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Unlike natural disasters, their damages can be prevented, says EU official
Publication Date : 05-06-2014
Manila (Philippine Daily Inquirer/ANN) - Even in the face of the largest natural disasters, one European Union official said there was a stop to the “devastating damage” that nature lays down.
Kristalina Georgiva, European Union Commissioner for International Cooperation, Humanitarian Aid and Crisis Response, said Thursday at the Asia-Europe Meeting (Asem) at the Diamond Hotel that there was no possible way to stop disasters but there was a way to prevent any disastrous damage.
“We can’t stop the disaster but we can prevent them from causing devastating damage,” Georgiva said.
“We can build preparedness and prevention.”
She added that one key to prevent the “devastating damage” was to turn the pyramid of investment on disasters upside down, giving more importance to preparation than response.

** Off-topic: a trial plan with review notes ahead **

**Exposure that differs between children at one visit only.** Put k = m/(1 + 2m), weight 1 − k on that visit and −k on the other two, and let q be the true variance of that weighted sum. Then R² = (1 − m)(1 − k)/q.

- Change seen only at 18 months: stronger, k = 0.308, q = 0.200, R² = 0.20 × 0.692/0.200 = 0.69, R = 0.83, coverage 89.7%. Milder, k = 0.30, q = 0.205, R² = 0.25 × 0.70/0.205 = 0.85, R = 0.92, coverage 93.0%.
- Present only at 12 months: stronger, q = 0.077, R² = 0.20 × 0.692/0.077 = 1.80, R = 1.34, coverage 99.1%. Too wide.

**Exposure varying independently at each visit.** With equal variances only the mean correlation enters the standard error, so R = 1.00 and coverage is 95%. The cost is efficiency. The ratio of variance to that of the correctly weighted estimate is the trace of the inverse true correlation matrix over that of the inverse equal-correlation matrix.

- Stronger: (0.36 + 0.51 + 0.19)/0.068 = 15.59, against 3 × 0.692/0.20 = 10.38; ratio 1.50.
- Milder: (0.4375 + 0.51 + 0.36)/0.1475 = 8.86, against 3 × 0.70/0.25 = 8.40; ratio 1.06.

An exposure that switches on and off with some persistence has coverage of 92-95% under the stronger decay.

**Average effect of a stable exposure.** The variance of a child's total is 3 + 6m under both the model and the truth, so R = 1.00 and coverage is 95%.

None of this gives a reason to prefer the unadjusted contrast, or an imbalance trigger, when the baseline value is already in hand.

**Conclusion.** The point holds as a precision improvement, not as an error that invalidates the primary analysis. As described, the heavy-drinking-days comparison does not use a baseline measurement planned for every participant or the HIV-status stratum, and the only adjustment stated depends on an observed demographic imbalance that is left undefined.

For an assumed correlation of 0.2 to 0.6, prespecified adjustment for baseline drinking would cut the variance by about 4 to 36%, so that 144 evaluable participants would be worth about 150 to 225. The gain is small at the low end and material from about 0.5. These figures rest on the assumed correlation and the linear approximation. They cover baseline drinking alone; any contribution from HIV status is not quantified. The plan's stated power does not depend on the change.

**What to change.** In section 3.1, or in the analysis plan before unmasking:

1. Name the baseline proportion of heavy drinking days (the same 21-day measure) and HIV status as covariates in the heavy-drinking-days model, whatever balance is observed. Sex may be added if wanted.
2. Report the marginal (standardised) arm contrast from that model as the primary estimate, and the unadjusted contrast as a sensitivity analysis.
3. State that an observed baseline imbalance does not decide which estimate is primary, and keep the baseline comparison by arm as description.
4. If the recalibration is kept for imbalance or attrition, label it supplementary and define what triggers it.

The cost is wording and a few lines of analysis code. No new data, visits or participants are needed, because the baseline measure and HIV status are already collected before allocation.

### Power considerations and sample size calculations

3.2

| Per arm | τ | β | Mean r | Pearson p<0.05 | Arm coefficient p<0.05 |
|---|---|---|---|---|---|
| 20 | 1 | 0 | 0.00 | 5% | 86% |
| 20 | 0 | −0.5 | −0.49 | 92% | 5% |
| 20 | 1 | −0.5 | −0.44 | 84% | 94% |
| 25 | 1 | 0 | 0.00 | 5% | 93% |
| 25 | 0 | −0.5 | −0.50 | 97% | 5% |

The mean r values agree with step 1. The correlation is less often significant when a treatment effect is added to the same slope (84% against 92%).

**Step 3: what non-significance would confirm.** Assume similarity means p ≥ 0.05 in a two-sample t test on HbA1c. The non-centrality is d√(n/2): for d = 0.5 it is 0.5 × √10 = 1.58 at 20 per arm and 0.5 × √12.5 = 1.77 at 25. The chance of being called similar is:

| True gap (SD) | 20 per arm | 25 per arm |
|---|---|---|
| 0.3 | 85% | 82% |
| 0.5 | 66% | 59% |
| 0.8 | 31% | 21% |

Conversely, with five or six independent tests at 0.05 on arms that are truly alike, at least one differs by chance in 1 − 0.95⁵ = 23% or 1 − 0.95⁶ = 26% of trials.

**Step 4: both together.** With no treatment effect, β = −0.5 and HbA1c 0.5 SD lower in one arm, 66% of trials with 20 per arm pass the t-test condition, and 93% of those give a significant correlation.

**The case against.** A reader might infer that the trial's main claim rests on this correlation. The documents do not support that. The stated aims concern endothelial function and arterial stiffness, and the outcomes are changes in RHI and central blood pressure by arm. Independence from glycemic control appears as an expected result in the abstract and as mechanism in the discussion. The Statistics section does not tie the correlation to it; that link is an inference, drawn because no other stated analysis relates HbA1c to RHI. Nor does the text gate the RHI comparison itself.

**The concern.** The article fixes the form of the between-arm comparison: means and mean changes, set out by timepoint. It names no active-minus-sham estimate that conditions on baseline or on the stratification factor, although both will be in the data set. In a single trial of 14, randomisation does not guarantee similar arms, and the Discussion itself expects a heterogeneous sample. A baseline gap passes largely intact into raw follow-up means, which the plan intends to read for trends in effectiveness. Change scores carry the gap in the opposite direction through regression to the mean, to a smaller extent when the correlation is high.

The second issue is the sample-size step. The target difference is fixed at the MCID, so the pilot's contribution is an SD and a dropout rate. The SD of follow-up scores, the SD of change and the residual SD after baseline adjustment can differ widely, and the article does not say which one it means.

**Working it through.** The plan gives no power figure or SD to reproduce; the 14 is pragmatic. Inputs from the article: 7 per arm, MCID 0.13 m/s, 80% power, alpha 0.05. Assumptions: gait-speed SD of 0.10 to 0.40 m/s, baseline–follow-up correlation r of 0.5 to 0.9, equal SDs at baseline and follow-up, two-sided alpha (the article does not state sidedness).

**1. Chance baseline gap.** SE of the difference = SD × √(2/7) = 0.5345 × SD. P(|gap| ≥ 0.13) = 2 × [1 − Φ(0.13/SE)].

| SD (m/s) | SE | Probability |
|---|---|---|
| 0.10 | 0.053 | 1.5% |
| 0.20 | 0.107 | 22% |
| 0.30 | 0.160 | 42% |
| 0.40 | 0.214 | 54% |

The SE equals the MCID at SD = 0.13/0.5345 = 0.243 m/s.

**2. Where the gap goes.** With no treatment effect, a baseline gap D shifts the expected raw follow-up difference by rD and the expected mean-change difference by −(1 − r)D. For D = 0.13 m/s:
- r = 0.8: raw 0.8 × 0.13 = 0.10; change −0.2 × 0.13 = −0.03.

Georgiva said that currently, only four per cent of funds was used for preparation and prevention and that 96 per cent was allotted for response.
She said that if the “pyramid” was turned down, nations and governments could save 400 to 700 per cent of the funds.
“We need to get a mindset to turn around our future towards more security and stability,” Georgiva said.
She hoped that by 2016, disaster preparedness and response would change for the better.
Georgiva pointed out three keys for the attainment of such goals; investment requirements for damage prevention, emphasis on helping communities, and international cooperation.
“International Cooperation is the next step forward,” she said after witnessing the damage that super typhoon “Yolanda” (international name: Haiyan) laid down on Eastern Visayas. “No country is rich enough.”
To support her three keys, she also stressed five “integral” principles; information that the people are equipped with, focus on the results, the mindset that disaster risk reduction contributes to growth, focus on the children, women, and the elderly, and that the United Nations Office for Disaster Risk Reduction conference in Sendai, Japan in 2015 would “set the world in the right course.”